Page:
Present in every cell of our body, glutathione levels just might be one of the best biochemical markers there is; the higher your glutathione levels are the healthier you will be. Glutathione deficiency is found in almost all patients with extreme illnesses, e.g., cancer, heart disease, Parkinson’s disease, Alzheimer’s, arthritis, liver disease, diabetes and more. In fact, researchers are concluding glutathione deficiency may play a role in patients with schizophrenia. In cerebrospinal fluid of drug-free schizophrenic patients, a significant decrease in the level of total glutathione was observed as compared to controls. EJN

Glutathione’s importance to a properly functioning immune system has been shown in many studies. According to Dr. Gustavo Bounous, “The limiting factor for the proper activity and multiplication of our lymphocytes (white blood cells) is the availability of glutathione”.

Every day our bodies are exposed to stress, pollution, infection, drugs (illicit or licit) and alcohol, poor diet, infections and injury, which drain our bodies of glutathione; this depletion leaves our bodies susceptible to high levels of oxidative stress, which leads to aging, disease and eventual death. I predict that concern about glutathione levels will eventually be on par with other preventative health issues.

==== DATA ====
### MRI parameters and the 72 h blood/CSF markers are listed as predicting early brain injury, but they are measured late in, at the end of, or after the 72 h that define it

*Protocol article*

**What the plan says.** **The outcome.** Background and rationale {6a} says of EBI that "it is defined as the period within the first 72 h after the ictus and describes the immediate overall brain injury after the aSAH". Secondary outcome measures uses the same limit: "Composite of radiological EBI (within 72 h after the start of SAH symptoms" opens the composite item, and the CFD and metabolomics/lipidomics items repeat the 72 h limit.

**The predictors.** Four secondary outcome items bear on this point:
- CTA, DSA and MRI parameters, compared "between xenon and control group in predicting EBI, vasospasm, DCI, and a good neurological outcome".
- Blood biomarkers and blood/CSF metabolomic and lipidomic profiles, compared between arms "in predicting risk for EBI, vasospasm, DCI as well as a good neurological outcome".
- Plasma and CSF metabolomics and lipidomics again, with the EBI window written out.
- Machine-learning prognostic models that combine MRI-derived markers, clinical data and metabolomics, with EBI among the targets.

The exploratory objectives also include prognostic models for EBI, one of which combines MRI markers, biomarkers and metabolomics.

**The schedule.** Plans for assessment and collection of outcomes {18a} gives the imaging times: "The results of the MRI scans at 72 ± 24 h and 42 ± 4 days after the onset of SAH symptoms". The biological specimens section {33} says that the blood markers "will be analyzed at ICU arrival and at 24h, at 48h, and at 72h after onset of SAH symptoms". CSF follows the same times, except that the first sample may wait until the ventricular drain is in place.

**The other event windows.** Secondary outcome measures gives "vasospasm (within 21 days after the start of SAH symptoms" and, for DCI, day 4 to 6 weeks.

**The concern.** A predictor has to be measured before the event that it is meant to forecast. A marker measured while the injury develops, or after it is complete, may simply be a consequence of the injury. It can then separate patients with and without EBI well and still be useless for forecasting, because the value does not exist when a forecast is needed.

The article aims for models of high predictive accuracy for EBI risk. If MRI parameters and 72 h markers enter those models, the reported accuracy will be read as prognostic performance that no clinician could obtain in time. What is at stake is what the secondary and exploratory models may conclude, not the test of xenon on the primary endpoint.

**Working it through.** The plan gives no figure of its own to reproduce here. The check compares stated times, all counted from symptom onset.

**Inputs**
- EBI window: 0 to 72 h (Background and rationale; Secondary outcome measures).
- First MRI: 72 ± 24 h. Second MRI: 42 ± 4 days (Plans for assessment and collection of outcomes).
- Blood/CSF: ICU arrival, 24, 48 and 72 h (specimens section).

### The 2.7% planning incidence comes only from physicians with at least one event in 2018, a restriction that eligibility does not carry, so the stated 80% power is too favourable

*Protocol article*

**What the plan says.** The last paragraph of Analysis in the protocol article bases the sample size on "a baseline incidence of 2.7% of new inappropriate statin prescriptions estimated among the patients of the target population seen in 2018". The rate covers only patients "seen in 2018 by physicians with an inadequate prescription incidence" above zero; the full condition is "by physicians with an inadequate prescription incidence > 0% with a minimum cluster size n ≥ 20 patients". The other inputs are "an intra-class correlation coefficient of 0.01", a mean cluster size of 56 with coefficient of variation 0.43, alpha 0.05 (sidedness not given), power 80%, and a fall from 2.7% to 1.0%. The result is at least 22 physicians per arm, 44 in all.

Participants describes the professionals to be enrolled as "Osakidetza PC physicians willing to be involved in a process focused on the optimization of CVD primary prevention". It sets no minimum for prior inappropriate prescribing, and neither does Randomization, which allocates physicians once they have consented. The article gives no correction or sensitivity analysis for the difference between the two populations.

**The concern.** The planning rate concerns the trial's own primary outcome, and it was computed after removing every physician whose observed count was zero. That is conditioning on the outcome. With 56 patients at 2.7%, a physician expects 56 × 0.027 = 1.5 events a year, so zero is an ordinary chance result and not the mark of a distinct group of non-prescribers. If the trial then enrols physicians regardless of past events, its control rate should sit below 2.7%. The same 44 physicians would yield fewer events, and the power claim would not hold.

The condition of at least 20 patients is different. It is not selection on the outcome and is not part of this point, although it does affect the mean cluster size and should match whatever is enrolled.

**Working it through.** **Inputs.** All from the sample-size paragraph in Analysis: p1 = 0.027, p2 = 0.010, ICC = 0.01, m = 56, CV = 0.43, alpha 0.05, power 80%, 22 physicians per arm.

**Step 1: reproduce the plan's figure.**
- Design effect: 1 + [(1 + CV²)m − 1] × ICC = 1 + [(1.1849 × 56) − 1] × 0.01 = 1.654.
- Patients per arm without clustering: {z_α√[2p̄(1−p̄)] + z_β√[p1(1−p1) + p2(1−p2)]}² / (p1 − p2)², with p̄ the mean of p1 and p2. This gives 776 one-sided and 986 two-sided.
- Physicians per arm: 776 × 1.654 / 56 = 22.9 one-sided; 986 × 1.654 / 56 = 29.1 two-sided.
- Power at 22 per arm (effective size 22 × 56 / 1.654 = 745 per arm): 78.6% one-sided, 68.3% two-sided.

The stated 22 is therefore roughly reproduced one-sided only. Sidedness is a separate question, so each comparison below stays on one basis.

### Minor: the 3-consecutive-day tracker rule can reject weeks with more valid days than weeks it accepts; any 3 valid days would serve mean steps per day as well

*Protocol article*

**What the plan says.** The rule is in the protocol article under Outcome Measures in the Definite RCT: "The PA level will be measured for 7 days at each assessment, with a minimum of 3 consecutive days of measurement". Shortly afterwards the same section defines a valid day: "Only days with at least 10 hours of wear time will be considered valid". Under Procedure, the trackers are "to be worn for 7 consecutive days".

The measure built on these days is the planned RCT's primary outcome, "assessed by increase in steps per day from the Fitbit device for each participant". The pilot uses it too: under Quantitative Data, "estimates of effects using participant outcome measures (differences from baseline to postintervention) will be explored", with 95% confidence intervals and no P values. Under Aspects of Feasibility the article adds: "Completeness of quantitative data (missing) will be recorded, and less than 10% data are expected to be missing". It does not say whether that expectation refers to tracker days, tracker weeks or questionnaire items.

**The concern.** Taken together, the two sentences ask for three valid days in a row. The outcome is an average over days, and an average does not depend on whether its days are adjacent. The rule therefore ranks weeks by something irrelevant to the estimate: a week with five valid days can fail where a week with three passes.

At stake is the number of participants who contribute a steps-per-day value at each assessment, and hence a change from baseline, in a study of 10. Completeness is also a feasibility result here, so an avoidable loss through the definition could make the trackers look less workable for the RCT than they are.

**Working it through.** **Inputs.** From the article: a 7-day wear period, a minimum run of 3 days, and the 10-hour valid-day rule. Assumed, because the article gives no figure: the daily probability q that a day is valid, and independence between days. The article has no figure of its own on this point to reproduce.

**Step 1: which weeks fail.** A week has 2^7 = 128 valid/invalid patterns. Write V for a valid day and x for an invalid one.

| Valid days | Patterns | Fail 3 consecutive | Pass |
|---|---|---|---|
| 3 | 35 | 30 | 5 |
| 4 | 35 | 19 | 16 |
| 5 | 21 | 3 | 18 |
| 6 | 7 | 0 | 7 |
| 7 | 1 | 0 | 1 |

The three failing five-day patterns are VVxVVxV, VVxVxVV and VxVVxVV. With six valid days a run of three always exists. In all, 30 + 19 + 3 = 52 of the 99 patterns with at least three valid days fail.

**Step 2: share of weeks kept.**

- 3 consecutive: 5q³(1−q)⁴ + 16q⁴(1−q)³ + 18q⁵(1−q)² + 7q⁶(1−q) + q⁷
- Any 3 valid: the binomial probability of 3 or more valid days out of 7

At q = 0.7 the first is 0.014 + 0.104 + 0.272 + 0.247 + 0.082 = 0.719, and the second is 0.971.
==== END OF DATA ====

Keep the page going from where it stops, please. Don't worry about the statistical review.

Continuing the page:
Vitamin D anticancer research project

Vitamin D3, which is technically a prehormone, has a whole host of benefits. This invaluable substance has a role in preventing or treating many diseases including cancer. Below you’ll find a letter I received as being a participant in a Vitamin D study, the results of which were published in the International Journal of Cancer Research and Treatment

GrassrootsHealth New Research Publication in the Anticancer Research Journal, 2/21/2011
Dear Michael,

Congratulations and thanks to absolutely everyone who has participated in and supported this project! According to one of our panel members, Dr. Anthony Norman: